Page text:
Here’s What You Need to Know: The risk of nuclear war has increased dramatically in recent years.
A “small” nuclear war would kill or injure more than 90 million people within just a few hours.
That’s the startling conclusion that a team of researchers at Princeton University reached when they simulated an exchange of small-yield “tactical” nuclear weapons between the United States and Russia.
Princeton’s Science and Global Security project team on Sept. 6, 2019 released a video of the simulation, with tiny missiles arcing over continental maps and pinprick blasts erasing cities and countries as the body-count rises.
The video underscores what experts for years have been saying. There’s really no such thing as a small nuclear war. Any wartime use of atomic weapons would be catastrophic, even civilization-ending.
The Science and Global Security team developed the simulation to depict what it described as “a plausible escalating war between the United States and Russia using realistic nuclear force postures, targets and fatality estimates. It is estimated that there would be more than 90 million people dead and injured within the first few hours of the conflict.”
The Princeton simulation relies in part on NUKEMAP, an on-line atomic-strike simulator that historian Alex Wellerstein developed. “We live in a world where nuclear weapons issues are on the front pages of our newspapers on a regular basis, yet most people still have a very bad sense of what an exploding nuclear weapon can actually do,” Wellerstein explained.
“This project is motivated by the need to highlight the potentially catastrophic consequences of current U.S. and Russian nuclear-war plans,” the Princeton team stated.
“The risk of nuclear war has increased dramatically in the past two years as the United States and Russia have abandoned long-standing nuclear arms control treaties, started to develop new kinds of nuclear weapons and expanded the circumstances in which they might use nuclear weapons.”
As part of the wider strategic escalation between the two countries, the United States under Pres. Donald Trump moved to acquire new, smaller-yield nuclear weapons — and began writing doctrine for employing them even in cases where the threat is non-nuclear.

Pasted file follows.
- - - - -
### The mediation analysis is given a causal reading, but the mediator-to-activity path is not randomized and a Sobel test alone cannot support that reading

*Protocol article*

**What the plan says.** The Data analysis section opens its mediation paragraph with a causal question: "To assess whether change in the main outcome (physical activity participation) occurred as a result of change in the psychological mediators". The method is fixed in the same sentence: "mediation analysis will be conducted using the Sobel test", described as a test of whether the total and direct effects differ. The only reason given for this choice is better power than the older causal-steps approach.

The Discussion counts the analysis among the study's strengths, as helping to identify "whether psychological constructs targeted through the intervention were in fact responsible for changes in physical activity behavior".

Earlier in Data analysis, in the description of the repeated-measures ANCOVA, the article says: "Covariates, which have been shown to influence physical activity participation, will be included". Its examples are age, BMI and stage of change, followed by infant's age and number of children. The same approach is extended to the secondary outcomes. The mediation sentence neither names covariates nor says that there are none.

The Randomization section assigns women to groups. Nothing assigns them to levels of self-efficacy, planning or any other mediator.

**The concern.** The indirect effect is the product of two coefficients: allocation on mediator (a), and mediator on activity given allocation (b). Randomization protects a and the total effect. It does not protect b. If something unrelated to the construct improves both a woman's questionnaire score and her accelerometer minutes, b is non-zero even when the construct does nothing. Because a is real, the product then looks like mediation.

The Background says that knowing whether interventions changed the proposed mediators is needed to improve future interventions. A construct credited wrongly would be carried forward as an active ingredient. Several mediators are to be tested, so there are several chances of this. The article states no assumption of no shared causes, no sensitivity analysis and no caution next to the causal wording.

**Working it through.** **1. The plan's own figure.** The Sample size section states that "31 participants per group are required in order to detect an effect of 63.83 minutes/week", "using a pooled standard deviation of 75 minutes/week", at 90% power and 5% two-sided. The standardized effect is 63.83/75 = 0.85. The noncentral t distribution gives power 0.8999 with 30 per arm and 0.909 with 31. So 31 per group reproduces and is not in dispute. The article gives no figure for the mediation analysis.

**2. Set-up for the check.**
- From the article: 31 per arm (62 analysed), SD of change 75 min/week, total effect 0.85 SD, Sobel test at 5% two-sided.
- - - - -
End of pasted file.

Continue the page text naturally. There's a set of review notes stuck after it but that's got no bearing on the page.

This is a bad idea, Deverrick Holmes explained for the Center for Arms Control and Non-Proliferation in Washington, D.C. “Embracing the concept of limited nuclear war is folly to the highest degree, and we fool ourselves if we think using low-yield nuclear weapons will somehow help halt the escalation to all-out destruction.”
“We already know this,” Holmes added, “we have tested the proposition before.”
In 1982, the Reagan administration organized a war game known as “Proud Prophet” involving high-level defense officials. During the exercise, which played out over two weeks, the United States wanted to test the theory of limited nuclear strike. What they found was that the Soviet Union perceived even a low-yield nuclear strike as an attack, and responded with a massive missile salvo.
“The result was a catastrophe,” said Paul Bracken, a political scientist and Department of Defense advisor. “A half-billion human beings were killed in the initial exchanges and at least that many more would have died from radiation and starvation. NATO was gone. So was a good part of Europe, the United States and the Soviet Union. Major parts of the Northern Hemisphere would be uninhabitable for decades.”
Post-Proud Prophet, the rhetoric and policies coming out of the Reagan administration shifted dramatically. Bracken writes, “Launch on warning, horizontal escalation, early use of nuclear weapons, tit-for-tat nuclear exchanges — these were banished conceptually and rhetorically.” The exercise brought to light the inherent flaws of using nuclear weapons to maintain stability, and the Reagan administration stopped working to respond to nuclear escalation, instead focusing on reducing risks altogether.
The Reagan administration gazed upon the simulated horrors of simulated nuclear war and made an effort to change its policies in order to minimize the chance of any atomic exchange.
It’s not clear that the Trump administration will have a similar change of heart, even when confronted with a depiction of a “small” nuclear war that kills 90 million people in a virtual instant.
David Axe served as Defense Editor of the National Interest. He is the author of the graphic novels War Fix, War Is Boring and Machete Squad.
This article first appeared in 2019.
Image: Wikimedia Commons